We saw this happen during our time with Littleglobe (in months of creative collaboration and the creation of a community performance/festival, “Common Ground TOC”). By working and creating together, over a period of months, strong connections emerged across the various divisions that separated us. Creating a collaborative performance for our community (in June of 2008), consisting of music, movement, songs, storytelling and poetry demonstrated our ability to build something meaningful and significant together—something that was deeply moving for all involved.
The IYOU group emerged from that experience and now works as a cross-community council that is developing its own projects— creating seasonal programs in storytelling, media literacy, poetry and sports; identifying community artisans we can support (either as workshop leaders or by other means). Together, the IYOU organizational team is also working toward the building of a green, off-the-grid community center for our three communities. So far, we have received two grants and have been given the use of an unoccupied day school for extracurricular school programs. We are also applying for larger grants for the continuing development of our community center plans.
We work hard so that IYOU community workshops promote safe and inclusive environments for our participants—community residents, youth, neighbors, etc.—to creatively explore who they are, where they came from, what they imagine and where they want to go. Two- or four-hour workshops offer individual and group exercises with writing, music, poetry, spoken word and/or film. We believe each person has a story, a talent, a skill, a contribution that is vital to their community and this world. In the sharing of these stories and contributions, we learn to understand each other, create and strengthen bonds between us while developing communal stories that can carry a community vision forward.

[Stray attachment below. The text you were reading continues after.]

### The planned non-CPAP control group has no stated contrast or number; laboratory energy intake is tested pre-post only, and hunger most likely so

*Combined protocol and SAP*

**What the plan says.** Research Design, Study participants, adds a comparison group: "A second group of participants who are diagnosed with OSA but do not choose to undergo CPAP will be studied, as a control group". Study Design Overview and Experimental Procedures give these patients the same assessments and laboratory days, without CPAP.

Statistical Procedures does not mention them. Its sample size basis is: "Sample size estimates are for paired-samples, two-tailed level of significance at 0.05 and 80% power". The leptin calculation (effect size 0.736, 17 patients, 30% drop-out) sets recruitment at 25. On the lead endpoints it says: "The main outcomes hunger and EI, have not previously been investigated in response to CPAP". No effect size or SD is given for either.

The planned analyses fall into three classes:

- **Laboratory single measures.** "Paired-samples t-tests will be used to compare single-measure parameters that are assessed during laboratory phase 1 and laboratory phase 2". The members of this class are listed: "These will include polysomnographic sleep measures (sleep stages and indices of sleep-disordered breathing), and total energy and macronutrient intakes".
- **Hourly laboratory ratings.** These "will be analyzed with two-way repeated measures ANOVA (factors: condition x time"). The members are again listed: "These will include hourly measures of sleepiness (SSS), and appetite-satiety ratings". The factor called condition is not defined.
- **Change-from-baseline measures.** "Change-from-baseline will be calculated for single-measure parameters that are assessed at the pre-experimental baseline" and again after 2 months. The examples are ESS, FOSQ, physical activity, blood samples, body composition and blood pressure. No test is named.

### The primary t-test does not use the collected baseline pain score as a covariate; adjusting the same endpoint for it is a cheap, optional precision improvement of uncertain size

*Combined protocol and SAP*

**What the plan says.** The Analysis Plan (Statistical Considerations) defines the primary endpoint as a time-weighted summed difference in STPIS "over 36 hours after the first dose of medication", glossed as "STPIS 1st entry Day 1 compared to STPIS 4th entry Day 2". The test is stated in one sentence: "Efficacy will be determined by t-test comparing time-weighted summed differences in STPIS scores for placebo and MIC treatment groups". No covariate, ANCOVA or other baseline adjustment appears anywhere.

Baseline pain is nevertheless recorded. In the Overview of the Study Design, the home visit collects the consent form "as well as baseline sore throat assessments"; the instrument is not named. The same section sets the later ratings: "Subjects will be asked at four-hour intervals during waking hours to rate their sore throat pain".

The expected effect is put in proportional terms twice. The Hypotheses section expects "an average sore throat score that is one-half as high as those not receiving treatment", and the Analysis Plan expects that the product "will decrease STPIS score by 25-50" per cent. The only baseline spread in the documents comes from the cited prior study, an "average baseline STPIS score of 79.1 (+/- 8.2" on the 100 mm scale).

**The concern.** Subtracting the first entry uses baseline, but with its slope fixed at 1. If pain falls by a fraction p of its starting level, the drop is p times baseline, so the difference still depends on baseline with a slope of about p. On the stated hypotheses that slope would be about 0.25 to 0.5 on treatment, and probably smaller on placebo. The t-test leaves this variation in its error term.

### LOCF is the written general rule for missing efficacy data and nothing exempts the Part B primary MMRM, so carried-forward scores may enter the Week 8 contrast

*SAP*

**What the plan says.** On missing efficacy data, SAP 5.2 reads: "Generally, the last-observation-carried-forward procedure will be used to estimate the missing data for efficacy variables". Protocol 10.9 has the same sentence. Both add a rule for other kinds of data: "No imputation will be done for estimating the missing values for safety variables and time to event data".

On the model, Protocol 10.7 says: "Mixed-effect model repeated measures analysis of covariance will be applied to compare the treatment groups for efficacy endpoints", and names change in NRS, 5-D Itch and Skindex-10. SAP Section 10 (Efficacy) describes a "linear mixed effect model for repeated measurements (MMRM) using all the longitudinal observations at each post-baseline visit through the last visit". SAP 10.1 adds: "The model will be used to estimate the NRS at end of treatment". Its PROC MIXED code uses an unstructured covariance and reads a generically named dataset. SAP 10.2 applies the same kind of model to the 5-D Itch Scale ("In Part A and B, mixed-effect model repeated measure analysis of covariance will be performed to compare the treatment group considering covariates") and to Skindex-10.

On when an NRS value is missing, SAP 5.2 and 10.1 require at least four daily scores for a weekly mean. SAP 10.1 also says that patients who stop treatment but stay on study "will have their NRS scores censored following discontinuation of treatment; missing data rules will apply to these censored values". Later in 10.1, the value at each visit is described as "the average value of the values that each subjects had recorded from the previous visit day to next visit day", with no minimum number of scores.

This unfolding community “vision” has already taught us that we want a community space/center that can offer after-school and summer programs (in the creative arts and sports) for our children, studio space for local artisans, workshop space for adult programs (in the creative arts), a place for community dialogue and more. We believe this community space will also produce works of art (exhibitions, performances, films, etc.) that allow us to share our stories through expressive mediums—stories that come from the heart and soul of the community.
AN EXAMPLE: I, Kialo, would like to share with you a story about my own ancestors, in the hope of illustrating why access to creative expression is so important. Working with Littleglobe in the making of the Common Ground Festival helped me to re-connect to this story and envision a way of bringing the story into a new form for my community and the world.